The Ark of the Covenant instead of the Holy Grail?

What is it about the mysterious Rennes-le-Château in Southern France? Thomas Ritter ventured out in search of clues and stumbled across untold wealth, the possible hiding place of the Ark of the Covenant, and a Jewish king who appears to be the ancestor of all the European royal houses.

The stained glass windows at the church in Limoux (located 24 kilometers from Rennes-le-Château) depict the Ark of the Covenant and the Holy Grail!

Rennes-le-Château itself is an insignificant jerkwater town that lies about forty kilometers south of Carcassonne on a ridge in the middle of the Razès countryside. The country cottage Villa Bethania, the idiosyncratic Tour Magdala and the ruins of Château d’Hautpoul are all indicators of the better times this place has seen. Nonetheless, the visitors that flock to Rennes-le-Château today outnumber the village residents by far.

It is the history of this place that gives Rennes-le-Château its peculiar appeal. Strange things happened in this village over one hundred years ago, which until then had been lost to the world. It all began around 1900 when a country priest, Bérenger Saunière, mysteriously came into untold wealth. Shortly thereafter, he built Villa Bethania and the neo-Gothic tower he named after Maria Magdalena. Here he stored his personal library and renovated the local parish church at his own expense, but how did Saunière suddenly acquire such a fortune? Was he an alchemist in league with the Devil like the village inhabitants still believe to this day? Why did the Vatican pay him vast sums of money afterward? Did Saunière discover a treasure such as the legacy of the Visigoths or the Knights Templar?

Saunière’s fantastical wealth seems to have originated from a treasure trove, a notion substantiated by the rich antiques he gave as gifts to some of his colleagues in the area. For example, the priest Grassaud received an extremely old and richly decorated chalice and Abbé Courtaulay from Couiza was given a considerable quantity of 6th and 7th century coins. Saunière was lavishly funded by other sources as well. He received payments from the royal houses of Chambord and Habsburg and his colleague Henri Boudet from neighboring Rennes-les-Bains transferred millions to Saunière in Rennes-le-Château and even to his superior, Bishop Billard, in Carcassonne. Saunière received high-profile guests such as the cousin of Austrian king Johann Salvator von Habsburg, the French education minister, and the famous opera singer and his supposed mistress, Emma Calvé.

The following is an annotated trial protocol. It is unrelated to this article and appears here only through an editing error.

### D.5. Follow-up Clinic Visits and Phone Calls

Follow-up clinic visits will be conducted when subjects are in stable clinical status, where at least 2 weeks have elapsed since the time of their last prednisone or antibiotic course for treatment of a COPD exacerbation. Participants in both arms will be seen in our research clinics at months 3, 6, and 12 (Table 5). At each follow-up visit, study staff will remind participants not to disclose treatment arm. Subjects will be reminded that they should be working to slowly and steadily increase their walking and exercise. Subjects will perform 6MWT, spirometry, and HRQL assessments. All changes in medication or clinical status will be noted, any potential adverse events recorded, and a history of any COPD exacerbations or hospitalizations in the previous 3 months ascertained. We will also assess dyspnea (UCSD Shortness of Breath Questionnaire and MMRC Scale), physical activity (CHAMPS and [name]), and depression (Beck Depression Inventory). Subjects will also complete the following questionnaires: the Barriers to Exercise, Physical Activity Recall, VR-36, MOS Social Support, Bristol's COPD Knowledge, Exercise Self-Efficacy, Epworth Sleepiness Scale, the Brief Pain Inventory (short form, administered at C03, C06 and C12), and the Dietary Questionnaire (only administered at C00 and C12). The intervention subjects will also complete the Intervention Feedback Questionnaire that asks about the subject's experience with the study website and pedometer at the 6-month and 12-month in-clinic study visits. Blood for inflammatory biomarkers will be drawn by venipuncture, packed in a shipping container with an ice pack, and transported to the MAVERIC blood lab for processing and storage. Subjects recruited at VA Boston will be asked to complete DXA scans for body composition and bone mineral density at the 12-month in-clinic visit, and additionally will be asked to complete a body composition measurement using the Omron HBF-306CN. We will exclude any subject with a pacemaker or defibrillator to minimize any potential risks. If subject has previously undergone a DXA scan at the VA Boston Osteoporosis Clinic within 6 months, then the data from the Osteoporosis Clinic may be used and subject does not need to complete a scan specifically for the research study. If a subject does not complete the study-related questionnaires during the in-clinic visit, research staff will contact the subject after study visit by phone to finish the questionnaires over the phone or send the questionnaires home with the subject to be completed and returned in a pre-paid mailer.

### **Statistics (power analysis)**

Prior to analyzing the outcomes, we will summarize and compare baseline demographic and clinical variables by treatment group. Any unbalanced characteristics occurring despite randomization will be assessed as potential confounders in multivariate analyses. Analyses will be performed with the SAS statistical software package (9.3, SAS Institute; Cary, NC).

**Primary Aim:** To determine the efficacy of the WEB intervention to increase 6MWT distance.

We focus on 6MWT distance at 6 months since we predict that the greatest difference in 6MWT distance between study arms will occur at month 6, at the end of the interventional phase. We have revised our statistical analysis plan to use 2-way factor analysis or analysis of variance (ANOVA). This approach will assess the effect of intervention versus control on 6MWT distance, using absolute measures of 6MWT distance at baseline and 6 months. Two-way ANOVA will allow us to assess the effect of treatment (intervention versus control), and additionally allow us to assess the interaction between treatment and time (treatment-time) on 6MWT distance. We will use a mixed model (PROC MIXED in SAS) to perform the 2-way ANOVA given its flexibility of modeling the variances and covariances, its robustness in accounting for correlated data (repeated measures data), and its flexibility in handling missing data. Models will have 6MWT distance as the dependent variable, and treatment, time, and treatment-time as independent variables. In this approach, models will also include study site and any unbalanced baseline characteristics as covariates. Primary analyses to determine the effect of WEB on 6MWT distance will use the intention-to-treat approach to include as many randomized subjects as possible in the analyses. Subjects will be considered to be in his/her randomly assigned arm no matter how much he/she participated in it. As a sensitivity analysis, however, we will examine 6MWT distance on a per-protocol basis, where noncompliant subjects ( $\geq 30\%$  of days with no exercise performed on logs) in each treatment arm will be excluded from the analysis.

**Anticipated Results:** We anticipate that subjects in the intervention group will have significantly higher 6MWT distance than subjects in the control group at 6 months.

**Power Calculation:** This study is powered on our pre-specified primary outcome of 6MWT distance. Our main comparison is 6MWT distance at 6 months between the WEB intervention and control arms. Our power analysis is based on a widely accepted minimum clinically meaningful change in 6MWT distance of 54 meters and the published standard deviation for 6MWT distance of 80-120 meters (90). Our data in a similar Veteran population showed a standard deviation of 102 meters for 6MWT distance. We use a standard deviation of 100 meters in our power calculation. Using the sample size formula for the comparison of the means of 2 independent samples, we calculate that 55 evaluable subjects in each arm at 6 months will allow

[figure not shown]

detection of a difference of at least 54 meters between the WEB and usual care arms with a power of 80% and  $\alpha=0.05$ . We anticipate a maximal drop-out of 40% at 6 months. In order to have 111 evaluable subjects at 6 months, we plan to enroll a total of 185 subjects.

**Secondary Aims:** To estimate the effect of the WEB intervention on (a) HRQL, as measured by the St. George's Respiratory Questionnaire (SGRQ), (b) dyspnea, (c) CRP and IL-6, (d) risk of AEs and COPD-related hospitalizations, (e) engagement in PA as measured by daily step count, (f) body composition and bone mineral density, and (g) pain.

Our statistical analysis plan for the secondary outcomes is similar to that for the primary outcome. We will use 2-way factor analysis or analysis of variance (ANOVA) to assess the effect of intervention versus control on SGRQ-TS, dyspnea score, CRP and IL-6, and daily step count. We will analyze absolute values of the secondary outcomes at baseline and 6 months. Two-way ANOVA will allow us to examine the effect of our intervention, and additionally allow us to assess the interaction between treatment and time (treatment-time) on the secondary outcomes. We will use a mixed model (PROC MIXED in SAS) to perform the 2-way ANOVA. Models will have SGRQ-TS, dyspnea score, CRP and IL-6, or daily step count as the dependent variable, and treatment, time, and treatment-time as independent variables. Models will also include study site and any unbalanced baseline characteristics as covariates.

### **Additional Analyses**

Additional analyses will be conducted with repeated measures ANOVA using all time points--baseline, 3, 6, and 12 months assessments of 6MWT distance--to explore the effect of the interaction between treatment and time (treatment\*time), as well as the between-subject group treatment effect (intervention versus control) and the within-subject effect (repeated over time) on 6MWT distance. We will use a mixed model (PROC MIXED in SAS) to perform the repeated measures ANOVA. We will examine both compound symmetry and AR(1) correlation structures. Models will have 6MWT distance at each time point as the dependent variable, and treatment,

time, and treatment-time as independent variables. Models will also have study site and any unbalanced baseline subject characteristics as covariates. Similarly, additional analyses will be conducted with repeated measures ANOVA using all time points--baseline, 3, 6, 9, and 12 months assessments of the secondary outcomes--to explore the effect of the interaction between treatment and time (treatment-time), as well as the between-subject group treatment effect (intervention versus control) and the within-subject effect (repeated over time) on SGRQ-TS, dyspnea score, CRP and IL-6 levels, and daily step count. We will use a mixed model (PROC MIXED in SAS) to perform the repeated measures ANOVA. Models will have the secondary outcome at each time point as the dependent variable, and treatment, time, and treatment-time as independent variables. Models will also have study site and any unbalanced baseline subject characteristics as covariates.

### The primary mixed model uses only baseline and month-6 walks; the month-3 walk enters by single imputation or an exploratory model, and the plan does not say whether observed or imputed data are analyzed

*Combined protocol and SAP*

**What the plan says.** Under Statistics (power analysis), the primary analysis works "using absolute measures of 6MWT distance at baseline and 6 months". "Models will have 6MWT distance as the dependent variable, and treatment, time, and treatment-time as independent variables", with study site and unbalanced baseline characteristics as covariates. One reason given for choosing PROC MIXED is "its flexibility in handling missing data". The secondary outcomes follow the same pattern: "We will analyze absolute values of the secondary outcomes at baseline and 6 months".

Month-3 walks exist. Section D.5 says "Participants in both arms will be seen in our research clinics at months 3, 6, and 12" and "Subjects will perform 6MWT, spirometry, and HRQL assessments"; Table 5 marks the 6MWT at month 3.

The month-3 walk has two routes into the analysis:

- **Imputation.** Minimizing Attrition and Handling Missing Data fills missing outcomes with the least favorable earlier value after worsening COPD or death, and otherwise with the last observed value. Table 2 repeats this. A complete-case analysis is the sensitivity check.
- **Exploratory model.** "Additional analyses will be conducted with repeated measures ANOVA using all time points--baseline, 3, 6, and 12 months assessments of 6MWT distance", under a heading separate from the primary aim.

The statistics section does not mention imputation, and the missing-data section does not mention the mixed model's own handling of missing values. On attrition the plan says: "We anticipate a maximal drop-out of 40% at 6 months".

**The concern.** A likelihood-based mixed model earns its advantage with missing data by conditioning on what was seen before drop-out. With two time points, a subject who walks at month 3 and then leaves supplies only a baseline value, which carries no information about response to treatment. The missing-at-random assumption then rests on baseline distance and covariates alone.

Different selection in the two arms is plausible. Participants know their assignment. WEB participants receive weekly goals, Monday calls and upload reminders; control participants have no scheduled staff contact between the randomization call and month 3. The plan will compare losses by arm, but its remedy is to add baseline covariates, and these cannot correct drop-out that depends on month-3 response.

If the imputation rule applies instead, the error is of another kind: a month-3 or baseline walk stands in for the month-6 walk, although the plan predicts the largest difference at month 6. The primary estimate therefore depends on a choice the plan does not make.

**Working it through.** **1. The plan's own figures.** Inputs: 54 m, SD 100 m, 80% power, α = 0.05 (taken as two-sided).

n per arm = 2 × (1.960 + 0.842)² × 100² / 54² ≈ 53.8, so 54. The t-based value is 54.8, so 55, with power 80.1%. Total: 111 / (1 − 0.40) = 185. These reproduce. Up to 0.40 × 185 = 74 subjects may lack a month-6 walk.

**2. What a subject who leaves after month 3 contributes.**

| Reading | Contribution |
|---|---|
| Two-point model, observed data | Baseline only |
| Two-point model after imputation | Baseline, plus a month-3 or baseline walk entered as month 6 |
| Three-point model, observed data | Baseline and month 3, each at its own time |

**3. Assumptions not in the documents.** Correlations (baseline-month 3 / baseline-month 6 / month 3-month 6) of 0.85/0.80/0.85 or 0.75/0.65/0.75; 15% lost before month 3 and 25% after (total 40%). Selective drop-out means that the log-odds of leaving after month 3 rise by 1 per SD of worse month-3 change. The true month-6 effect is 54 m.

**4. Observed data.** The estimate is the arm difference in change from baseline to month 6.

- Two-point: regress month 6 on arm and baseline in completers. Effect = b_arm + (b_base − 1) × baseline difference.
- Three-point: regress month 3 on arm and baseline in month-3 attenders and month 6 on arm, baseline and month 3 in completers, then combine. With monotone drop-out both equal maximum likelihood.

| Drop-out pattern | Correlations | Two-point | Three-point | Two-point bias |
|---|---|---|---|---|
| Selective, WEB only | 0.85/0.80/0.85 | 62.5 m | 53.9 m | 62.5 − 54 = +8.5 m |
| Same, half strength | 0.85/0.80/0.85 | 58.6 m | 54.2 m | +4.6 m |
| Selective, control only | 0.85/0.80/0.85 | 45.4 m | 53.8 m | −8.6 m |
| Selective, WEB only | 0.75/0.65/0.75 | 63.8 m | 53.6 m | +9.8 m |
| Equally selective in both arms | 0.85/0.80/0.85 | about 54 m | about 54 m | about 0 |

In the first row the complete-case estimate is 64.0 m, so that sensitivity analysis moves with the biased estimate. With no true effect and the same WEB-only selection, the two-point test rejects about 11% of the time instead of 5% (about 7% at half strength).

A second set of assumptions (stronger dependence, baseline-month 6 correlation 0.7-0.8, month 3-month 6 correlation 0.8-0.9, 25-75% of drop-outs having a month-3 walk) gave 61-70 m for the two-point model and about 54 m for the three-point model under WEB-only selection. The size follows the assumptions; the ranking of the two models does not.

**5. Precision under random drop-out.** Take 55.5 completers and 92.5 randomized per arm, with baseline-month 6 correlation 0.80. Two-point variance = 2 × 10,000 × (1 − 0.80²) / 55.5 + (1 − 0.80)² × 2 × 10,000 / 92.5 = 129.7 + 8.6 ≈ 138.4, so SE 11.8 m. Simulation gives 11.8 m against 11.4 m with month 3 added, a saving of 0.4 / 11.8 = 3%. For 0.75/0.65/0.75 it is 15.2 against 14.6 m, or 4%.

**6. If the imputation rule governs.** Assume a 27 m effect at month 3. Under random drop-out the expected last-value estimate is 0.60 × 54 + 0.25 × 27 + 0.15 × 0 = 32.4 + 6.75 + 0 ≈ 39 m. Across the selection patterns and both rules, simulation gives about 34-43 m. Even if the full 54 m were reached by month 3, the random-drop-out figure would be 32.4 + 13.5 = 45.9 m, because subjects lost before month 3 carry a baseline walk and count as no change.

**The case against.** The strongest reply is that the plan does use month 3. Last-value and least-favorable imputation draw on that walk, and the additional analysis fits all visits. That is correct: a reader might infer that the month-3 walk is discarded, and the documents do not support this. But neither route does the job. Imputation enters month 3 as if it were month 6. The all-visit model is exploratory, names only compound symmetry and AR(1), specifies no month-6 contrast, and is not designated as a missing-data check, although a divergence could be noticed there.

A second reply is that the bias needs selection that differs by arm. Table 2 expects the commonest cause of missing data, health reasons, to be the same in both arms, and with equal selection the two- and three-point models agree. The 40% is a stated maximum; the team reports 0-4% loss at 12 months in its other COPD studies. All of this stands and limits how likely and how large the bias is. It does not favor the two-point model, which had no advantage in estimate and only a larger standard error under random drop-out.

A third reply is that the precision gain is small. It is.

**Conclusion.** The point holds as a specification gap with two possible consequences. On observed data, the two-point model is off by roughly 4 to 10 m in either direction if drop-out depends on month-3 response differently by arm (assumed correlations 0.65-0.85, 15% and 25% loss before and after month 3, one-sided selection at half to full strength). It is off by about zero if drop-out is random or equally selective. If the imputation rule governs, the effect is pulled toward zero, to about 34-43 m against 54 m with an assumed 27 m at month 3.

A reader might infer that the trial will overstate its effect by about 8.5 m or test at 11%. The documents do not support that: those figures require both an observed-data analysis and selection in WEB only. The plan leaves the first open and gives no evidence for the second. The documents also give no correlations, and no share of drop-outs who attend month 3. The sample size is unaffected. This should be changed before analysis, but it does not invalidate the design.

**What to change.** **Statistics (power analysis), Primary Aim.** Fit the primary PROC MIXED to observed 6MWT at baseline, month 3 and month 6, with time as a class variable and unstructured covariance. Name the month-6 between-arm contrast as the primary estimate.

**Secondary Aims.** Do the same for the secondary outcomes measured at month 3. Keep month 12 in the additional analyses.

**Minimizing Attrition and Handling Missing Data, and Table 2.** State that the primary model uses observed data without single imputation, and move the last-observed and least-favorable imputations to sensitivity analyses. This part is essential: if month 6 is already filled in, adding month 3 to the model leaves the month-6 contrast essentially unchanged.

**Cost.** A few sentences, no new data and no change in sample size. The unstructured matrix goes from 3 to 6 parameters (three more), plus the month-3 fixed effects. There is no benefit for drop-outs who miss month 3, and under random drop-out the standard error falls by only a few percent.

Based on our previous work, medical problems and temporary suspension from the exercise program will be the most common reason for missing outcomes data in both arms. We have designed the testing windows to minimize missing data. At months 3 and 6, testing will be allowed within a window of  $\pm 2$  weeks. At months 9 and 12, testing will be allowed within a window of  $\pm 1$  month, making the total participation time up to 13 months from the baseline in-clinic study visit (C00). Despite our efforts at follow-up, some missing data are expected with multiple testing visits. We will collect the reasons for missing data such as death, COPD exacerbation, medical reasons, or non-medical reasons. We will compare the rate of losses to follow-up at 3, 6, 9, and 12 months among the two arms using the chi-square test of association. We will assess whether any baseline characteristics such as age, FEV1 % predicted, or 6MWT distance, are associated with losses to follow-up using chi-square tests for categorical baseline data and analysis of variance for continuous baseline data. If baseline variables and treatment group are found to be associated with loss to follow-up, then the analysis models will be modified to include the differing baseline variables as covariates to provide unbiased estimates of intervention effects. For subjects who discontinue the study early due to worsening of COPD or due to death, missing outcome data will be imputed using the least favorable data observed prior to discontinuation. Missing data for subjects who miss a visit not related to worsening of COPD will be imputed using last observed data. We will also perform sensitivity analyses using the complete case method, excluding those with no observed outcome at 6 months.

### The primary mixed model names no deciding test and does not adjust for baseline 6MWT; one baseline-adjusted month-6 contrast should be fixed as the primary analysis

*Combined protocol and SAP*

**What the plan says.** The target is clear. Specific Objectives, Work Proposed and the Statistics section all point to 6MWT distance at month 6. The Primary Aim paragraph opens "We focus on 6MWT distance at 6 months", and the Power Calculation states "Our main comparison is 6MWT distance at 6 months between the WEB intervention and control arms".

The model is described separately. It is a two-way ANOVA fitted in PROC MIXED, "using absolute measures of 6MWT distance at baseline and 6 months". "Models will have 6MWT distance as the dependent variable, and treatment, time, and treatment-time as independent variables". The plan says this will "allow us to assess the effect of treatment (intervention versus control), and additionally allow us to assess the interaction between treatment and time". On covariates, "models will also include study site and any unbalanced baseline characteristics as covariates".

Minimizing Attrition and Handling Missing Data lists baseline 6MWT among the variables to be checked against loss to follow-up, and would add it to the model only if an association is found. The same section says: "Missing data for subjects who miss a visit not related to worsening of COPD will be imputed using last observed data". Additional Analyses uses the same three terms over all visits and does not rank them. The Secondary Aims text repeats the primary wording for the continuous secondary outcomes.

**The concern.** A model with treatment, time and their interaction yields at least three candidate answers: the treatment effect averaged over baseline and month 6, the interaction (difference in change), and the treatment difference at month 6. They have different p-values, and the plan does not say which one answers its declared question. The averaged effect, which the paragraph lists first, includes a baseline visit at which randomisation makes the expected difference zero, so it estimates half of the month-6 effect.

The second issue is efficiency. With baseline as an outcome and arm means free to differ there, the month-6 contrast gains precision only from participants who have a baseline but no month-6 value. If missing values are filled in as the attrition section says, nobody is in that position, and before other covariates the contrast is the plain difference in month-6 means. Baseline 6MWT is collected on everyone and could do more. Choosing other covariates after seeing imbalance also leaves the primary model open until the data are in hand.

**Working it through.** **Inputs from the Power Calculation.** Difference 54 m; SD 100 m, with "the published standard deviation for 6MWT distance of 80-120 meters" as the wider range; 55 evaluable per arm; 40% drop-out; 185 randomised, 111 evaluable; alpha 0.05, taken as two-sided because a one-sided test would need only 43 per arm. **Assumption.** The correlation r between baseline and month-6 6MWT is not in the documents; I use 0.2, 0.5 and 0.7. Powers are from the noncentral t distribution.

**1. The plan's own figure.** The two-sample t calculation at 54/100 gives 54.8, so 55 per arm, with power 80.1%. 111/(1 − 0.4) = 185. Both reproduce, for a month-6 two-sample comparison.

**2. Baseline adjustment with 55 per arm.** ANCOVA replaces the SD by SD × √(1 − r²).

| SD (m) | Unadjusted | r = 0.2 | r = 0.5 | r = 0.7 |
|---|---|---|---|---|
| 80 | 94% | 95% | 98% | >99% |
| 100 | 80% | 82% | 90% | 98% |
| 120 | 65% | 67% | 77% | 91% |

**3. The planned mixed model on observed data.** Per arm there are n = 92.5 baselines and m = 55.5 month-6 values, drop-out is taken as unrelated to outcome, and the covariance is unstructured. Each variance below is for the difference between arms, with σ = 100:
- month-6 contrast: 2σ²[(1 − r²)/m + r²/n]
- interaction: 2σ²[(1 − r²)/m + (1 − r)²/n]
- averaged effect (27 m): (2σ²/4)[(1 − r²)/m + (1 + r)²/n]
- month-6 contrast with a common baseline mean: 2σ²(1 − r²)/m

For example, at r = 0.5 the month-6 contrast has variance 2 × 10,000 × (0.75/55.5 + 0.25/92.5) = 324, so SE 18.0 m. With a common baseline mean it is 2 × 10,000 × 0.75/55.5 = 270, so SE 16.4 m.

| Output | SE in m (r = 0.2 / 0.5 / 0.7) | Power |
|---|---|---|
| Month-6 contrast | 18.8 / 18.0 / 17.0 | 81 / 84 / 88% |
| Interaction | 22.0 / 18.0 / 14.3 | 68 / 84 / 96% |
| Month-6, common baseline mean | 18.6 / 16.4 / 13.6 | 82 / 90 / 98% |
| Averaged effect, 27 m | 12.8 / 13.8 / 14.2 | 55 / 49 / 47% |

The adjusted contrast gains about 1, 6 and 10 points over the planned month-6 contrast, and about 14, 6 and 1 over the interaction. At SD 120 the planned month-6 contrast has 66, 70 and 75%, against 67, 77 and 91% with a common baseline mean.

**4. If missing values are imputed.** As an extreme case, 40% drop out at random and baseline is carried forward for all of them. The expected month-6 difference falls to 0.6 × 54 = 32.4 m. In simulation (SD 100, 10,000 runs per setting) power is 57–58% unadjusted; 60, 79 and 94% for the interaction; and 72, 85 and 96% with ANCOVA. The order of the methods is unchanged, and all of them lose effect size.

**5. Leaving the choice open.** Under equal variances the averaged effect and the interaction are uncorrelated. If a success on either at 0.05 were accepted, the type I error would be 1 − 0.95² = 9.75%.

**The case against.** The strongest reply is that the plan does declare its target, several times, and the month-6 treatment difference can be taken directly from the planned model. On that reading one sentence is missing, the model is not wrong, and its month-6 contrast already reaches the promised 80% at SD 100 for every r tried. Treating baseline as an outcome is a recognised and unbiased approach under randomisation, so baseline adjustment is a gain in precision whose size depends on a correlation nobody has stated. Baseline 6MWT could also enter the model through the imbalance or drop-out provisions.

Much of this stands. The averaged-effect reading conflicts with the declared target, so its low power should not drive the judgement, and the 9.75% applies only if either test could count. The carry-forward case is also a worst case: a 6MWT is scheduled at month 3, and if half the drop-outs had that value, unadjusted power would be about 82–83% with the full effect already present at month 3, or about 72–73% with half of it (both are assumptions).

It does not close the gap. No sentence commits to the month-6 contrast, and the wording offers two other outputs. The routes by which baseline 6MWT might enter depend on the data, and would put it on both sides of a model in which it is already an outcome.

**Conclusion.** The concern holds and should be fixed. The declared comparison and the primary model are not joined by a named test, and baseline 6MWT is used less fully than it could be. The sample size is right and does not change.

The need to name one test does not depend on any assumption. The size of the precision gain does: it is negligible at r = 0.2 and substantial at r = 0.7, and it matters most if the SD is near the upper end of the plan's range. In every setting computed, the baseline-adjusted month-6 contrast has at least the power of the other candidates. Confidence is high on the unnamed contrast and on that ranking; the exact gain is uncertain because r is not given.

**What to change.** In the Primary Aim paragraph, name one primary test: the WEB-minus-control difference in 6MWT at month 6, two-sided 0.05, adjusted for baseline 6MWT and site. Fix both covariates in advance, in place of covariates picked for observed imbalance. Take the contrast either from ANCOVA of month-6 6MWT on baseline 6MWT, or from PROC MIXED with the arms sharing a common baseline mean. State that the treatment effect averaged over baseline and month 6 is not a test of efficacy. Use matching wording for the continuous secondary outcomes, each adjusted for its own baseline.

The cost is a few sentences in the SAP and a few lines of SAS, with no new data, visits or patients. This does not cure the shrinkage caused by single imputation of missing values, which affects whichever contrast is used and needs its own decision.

Despite the death in 1914 of Saunière’s father-like friend and mentor, Boudet, he did not give up on his projects, which were constantly increasing in size. As World War I rampaged across Europe, Saunière planned to cover the entire village of Rennes-le-Château with a temple canopy more than fifty meters high, supported by nine columns and surrounded by a wall. Saunière’s architect, Elias Both, made an initial cost estimate of eight million francs (about 120 million Euros) for the structure, but the priest suffered a sudden stroke on January 17, 1917 and died five days later.

The Visigoth Treasure?


The otherwise insignificant town of Rennes-le-Château was visited by French presidents Mitterrand and Chirac shortly after they took office.

After extensive research and on-site excavations, I came to the conclusion that the treasure Saunière discovered was of Visigoth origin. Once, the Visigoths made the former Gaulic settlement Rhedae—the modern Rennes-le-Château—into a place of importance. The most famous Visigoth ruler, King Alarich, conquered the “Eternal City” Rome in 410 AD. As his Visigoth armies plundered Rome, an unfathomable treasure fell into his hands: the very same that Titus had taken from Jerusalem in 70 AD. The historian Procopius of Cesarea described the fall of Rome and told of the riches looted by the Visigoths: “…the treasures of Solomon, King of the Hebrews, were a sight to behold. They were mostly adorned with emeralds and brought to Rome from Jerusalem by the Romans in the old times.”